Good nutrition key to vaccine efficacy
The world has never paid so much attention to scientists developing safe and effective vaccines. But there are other things that also need to be done to increase the efficacy of vaccines against COVID-19.
Nutrition plays a major role in vaccine efficacy. According to a recent study published in PLOS," monitoring nutrition may be a practical and low-cost way to impact vaccination outcomes". The study said good nutrition was key to bolstering the immune response to both the BCG tuberculosis vaccine and tuberculosis treatment itself.
Even before the pandemic broke out, we knew that undernutrition was a killer on its own. Now, the pandemic has compounded the climate crisis, and the increased extreme weather events have given rise to swarms of locusts which in turn have added further pressure on fragile food systems. Prior to the pandemic, an estimated 690 million people were undernourished. According to the World Food Programme, that number could increase by another 132 million by the end of this year.
The impact on the central Sahel region has been particularly severe. In mid-October, the United Nations and world leaders gathered to address the mounting humanitarian challenges facing the region which have been exacerbated by the pandemic. In Burkina Faso, for instance, one in five children are severely unnourished, food prices are spiking and more than half of the country's population say they don't get enough food.
Growing food insecurity and the climate crisis are threatening to push more families into poverty and drive migration. In this context, vaccines are both harder to deliver and potentially less effective at stimulating an immune response.
It's not just undernutrition which affects vaccine efficacy. In the past couple of decades, increasingly sedentary lifestyle and ultra-processed foods with high sugar and fat content have triggered an obesity epidemic, which has caused a dramatic increase in hypertension, type-2 diabetes and different types of cancers. In particular, low- and middle-income countries have seen an exponential rise in obesity－70 percent of individuals in such countries are either overweight or obese.
As the COVID-19 pandemic has shown, people with obesity and underlying conditions are more prone to contracting infections and at increased risk of dying. Worse, when vaccines are indeed developed, they could be less effective on obese people－and according to studies, people whose immune system is weakened by obesity could not even develop vaccine-induced immunity.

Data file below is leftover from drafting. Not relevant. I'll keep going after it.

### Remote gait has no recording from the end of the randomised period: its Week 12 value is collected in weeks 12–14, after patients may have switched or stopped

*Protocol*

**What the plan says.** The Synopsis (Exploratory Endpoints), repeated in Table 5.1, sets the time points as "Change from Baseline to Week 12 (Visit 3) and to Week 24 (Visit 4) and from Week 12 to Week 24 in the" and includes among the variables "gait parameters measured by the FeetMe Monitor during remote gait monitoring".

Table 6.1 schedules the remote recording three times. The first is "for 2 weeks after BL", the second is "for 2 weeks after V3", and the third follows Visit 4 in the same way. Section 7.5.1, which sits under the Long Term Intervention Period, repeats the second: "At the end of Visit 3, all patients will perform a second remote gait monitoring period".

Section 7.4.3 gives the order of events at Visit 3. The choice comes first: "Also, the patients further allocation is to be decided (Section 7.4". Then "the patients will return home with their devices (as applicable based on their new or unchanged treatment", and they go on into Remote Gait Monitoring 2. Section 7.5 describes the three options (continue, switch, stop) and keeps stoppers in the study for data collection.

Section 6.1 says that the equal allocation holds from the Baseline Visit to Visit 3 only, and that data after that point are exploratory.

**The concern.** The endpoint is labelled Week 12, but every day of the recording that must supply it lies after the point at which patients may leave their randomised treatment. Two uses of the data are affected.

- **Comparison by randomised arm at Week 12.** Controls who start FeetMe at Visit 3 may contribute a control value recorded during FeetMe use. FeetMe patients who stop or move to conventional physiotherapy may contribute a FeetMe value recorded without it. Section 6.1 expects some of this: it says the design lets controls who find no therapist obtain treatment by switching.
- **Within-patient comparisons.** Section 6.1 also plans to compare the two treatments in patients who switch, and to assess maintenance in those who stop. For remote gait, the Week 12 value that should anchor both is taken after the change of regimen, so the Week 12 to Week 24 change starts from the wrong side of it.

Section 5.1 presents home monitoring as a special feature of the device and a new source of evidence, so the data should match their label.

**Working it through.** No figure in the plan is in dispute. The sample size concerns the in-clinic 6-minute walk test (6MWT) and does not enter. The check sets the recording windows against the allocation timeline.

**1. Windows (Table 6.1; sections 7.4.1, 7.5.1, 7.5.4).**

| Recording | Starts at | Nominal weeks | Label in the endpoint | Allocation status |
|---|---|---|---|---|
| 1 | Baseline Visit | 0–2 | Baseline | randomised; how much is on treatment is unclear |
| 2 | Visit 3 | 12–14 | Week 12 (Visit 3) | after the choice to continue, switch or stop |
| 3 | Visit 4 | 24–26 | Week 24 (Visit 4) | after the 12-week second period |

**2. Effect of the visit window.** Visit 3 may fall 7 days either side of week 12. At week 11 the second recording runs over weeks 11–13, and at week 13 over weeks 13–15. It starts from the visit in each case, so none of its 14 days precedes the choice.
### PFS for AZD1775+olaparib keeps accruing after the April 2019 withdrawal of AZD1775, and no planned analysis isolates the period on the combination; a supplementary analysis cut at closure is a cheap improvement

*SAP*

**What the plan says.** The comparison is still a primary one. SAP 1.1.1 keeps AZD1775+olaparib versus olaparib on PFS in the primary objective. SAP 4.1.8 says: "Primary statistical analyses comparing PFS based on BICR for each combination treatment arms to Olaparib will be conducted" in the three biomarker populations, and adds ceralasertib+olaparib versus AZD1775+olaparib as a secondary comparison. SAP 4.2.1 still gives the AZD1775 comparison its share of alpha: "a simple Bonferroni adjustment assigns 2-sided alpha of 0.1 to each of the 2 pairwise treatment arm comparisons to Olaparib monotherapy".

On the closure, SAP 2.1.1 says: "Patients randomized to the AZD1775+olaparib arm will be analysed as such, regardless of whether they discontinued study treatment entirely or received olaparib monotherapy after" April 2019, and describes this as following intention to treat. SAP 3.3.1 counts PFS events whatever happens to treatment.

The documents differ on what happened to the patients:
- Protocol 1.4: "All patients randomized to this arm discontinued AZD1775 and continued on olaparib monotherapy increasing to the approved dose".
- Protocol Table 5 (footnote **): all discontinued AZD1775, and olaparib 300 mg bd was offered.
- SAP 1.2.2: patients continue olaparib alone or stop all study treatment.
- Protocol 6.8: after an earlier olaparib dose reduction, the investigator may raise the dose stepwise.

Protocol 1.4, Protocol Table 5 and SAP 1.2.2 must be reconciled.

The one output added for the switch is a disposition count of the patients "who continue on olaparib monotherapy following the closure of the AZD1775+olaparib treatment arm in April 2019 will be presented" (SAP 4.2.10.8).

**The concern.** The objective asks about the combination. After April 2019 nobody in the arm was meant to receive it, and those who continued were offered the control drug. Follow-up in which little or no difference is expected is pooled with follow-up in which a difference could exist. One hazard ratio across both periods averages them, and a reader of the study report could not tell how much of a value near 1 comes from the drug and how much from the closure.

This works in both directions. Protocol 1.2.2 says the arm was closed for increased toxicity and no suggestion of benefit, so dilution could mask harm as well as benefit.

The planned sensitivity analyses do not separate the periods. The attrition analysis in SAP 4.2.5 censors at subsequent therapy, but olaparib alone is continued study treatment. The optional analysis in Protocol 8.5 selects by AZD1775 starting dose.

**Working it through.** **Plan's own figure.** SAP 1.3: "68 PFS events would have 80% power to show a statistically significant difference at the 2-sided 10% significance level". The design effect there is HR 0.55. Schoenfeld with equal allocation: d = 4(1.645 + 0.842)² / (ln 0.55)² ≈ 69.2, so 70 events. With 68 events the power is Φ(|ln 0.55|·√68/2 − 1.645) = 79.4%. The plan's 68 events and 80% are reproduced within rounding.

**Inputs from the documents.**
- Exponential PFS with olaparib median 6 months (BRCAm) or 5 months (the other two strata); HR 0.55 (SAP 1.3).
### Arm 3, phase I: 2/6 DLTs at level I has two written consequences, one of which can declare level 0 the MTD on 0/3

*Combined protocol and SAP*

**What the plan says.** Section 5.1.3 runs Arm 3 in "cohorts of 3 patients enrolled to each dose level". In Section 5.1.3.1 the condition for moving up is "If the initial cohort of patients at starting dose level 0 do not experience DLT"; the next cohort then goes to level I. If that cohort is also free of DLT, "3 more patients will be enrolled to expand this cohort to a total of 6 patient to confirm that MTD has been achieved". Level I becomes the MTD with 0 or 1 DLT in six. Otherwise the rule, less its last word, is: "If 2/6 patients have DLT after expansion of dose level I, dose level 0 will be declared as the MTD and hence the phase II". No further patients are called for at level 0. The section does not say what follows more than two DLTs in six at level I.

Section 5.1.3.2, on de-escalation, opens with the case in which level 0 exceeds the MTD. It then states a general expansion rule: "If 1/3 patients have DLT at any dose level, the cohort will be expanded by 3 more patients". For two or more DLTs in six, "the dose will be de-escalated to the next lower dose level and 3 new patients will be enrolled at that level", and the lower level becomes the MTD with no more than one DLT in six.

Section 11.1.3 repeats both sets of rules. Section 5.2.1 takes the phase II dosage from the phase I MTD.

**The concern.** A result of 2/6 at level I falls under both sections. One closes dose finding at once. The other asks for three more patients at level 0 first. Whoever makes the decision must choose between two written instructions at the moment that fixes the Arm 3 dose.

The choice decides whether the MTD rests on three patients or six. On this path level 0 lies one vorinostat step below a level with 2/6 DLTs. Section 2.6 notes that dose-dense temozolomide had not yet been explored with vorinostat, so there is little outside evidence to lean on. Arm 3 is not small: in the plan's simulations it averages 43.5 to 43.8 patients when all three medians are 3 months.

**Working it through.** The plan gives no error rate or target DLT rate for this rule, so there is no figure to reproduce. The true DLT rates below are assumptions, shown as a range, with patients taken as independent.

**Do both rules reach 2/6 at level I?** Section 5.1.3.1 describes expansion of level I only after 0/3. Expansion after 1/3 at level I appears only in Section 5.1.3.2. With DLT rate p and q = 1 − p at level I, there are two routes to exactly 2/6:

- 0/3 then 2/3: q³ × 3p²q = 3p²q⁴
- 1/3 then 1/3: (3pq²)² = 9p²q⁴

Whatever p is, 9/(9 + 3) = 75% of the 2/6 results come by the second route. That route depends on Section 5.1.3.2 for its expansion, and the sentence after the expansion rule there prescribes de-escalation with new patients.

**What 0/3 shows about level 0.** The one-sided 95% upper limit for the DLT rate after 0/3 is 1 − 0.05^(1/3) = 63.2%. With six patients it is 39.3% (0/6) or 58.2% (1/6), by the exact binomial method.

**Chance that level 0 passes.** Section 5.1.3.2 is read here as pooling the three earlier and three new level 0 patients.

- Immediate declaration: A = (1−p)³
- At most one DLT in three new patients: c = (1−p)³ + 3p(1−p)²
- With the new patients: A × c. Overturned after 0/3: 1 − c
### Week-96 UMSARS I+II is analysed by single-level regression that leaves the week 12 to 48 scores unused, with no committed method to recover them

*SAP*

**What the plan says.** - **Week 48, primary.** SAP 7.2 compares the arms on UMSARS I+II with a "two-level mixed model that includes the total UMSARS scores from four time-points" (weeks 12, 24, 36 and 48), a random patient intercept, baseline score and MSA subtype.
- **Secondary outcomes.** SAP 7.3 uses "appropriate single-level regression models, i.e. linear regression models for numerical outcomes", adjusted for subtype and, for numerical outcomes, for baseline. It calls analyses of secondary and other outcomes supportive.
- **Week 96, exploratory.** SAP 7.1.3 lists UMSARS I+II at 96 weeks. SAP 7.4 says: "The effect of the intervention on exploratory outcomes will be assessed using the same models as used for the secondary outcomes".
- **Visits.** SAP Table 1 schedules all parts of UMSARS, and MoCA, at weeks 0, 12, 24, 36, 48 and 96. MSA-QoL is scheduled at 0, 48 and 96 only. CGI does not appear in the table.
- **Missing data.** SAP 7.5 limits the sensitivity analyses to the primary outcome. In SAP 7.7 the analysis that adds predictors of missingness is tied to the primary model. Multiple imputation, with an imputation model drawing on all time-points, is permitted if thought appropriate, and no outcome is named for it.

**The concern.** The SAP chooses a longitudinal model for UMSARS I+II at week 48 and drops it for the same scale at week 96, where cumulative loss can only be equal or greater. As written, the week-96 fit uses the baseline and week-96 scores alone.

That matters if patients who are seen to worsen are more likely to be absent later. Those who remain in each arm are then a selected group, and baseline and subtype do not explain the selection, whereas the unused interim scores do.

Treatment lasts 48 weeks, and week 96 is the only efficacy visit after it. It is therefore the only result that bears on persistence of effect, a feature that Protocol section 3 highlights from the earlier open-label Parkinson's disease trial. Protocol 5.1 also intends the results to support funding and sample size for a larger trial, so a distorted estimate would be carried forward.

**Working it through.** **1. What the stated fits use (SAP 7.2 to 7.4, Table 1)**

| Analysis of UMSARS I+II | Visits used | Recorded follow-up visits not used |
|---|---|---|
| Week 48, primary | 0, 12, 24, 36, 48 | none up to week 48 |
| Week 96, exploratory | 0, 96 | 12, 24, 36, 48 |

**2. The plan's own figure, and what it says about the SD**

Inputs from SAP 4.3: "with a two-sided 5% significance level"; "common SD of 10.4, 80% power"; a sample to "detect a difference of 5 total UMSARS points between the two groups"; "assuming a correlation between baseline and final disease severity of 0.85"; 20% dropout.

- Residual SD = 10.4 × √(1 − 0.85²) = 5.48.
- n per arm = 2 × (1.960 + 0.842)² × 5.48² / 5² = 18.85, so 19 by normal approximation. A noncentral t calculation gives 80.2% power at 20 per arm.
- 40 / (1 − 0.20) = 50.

As such, undernutrition and obesity both threaten to drive up the COVID-19 fatality rate and, in the long term, could undermine the efficacy of new vaccines.
It is, however, heartening to see some positive developments, such as countries turning their backs on vaccine nationalism and 184 countries joining COVAX－one of three pillars of the Access to COVID-19 Tools Accelerator launched by the World Health Organization, the European Commission and France in April. This will help countries to pool the risks and then equitably share the benefits of vaccine breakthroughs.
Yet a vaccine cannot be the silver bullet to contain COVID-19 pandemic and overcome the new challenges it has exacerbated.
As leaders discuss building back better and greener, it is important to ensure everyone having access to quality food and nutrition is part of any overarching post-pandemic plan. Thanks to the Consultative Group for International Agricultural Research's development and promotion, biofortified food crops rich in vitamins and minerals have reached almost 40 million people in low-income countries. Bringing such crops to smallholder farming families and other vulnerable groups will ensure people have equal access to quality food and nutrition, which is key to ending the scourge of "hidden hunger".
On healthy diets, researchers in India looked at how provinces had improved the public distribution system and introduced a "one nation, one ration card" to help low-income families to access nutritious food. And studies show that a more balanced and diverse diet including fruits, vegetables, animal-sourced protein in addition to staples is vital to improving people's nutrition level, particularly among children and women.
An integrated health service system, which provides people with nutrition and vaccines against COVID-19, polio, measles and other diseases, could improve overall health and development indicators.
Nevertheless, the so-called global outbreak of obesity and the scourge of undernutrition require us to take a radical, holistic look at, among other things, our food systems. For apart from the damage it has caused to human beings, the global economy and society as a whole, the pandemic has also given us an opportunity to seriously review some of these systems and rebuild stronger.
Engaging with communities is critical to building stronger and more sustainable shockproof systems, which foster confidence in new vaccines. Such systems also boost the effectiveness of the vaccines by facilitating a long-term food and nutrition strategy that aims to reduce both undernutrition and obesity. To get the best out of a new COVID-19 vaccine, tackling all forms of malnutrition will be critical.
The author is a CGIAR system board member, and chair professor at and dean of the Academy of Global Food Economics and Policy, China Agricultural University, and former director-general of International Food Policy Research Institute.